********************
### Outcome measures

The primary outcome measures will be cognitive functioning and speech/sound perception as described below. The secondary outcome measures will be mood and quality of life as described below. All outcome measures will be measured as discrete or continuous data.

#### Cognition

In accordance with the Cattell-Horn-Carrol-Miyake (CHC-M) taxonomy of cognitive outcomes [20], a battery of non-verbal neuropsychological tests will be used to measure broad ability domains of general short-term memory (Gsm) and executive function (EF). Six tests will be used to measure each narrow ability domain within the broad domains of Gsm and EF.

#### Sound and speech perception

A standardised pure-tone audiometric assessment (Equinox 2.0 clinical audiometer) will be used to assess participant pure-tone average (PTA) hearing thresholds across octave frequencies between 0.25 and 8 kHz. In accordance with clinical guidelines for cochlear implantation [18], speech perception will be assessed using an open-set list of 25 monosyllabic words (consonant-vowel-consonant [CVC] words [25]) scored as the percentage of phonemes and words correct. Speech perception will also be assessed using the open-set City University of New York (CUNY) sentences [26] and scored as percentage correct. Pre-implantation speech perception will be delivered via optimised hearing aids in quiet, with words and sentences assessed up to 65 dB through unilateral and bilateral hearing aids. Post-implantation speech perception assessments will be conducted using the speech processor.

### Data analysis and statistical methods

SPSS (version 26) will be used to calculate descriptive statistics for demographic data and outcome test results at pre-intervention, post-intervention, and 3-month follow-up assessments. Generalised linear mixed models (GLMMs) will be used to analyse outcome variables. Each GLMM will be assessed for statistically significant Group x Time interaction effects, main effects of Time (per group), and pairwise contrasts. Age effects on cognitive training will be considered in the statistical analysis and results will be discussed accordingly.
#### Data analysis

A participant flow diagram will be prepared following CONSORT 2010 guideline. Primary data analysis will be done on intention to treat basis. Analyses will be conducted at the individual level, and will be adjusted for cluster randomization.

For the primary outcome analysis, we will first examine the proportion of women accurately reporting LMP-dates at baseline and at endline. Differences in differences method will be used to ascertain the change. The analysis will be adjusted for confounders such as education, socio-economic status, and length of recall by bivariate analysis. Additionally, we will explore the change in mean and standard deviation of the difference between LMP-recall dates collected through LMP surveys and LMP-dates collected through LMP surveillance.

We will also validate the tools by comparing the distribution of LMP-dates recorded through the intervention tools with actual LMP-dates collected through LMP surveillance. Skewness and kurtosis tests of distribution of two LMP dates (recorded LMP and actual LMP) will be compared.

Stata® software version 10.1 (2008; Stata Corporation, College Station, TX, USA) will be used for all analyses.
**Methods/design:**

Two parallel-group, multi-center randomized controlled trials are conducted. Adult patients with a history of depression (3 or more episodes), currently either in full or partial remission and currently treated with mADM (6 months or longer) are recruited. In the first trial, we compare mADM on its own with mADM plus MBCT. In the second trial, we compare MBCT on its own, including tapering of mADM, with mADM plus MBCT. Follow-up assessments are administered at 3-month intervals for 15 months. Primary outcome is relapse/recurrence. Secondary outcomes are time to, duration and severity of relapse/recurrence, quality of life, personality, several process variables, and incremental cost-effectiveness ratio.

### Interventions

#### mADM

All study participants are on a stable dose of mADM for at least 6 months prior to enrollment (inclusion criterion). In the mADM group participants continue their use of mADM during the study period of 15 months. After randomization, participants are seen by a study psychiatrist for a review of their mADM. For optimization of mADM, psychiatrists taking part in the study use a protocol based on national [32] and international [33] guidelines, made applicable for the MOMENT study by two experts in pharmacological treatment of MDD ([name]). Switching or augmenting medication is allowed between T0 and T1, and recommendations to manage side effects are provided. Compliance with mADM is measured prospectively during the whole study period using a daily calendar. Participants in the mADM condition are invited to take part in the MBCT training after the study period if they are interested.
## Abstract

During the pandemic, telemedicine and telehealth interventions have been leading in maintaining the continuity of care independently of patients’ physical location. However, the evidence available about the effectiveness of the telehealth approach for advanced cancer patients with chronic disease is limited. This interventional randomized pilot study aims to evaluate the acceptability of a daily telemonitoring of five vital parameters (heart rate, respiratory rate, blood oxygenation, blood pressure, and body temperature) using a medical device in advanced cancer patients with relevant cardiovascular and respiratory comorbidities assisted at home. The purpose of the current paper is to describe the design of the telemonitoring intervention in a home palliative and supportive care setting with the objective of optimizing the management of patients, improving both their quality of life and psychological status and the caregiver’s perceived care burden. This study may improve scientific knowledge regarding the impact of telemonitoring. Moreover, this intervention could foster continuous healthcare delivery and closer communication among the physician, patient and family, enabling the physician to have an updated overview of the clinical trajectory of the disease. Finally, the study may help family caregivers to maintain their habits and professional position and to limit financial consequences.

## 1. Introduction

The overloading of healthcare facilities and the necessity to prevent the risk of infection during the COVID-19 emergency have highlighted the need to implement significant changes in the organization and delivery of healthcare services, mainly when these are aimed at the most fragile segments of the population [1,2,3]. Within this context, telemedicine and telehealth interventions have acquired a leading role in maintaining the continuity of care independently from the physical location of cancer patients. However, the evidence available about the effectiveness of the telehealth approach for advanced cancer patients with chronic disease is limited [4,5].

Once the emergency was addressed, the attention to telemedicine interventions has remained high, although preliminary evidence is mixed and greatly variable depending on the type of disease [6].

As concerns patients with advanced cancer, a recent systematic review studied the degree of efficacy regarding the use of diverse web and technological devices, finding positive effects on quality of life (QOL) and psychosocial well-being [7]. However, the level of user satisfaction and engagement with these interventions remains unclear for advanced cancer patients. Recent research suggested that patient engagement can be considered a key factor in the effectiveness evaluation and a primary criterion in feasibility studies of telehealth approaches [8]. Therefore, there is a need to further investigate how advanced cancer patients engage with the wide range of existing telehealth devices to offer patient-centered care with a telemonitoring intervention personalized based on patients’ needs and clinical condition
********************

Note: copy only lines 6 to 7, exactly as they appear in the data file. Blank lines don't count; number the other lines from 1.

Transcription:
A standardised pure-tone audiometric assessment (Equinox 2.0 clinical audiometer) will be used to assess participant pure-tone average (PTA) hearing thresholds across octave frequencies between 0.25 and 8 kHz. In accordance with clinical guidelines for cochlear implantation [18], speech perception will be assessed using an open-set list of 25 monosyllabic words (consonant-vowel-consonant [CVC] words [25]) scored as the percentage of phonemes and words correct. Speech perception will also be assessed using the open-set City University of New York (CUNY) sentences [26] and scored as percentage correct. Pre-implantation speech perception will be delivered via optimised hearing aids in quiet, with words and sentences assessed up to 65 dB through unilateral and bilateral hearing aids. Post-implantation speech perception assessments will be conducted using the speech processor.

### Data analysis and statistical methods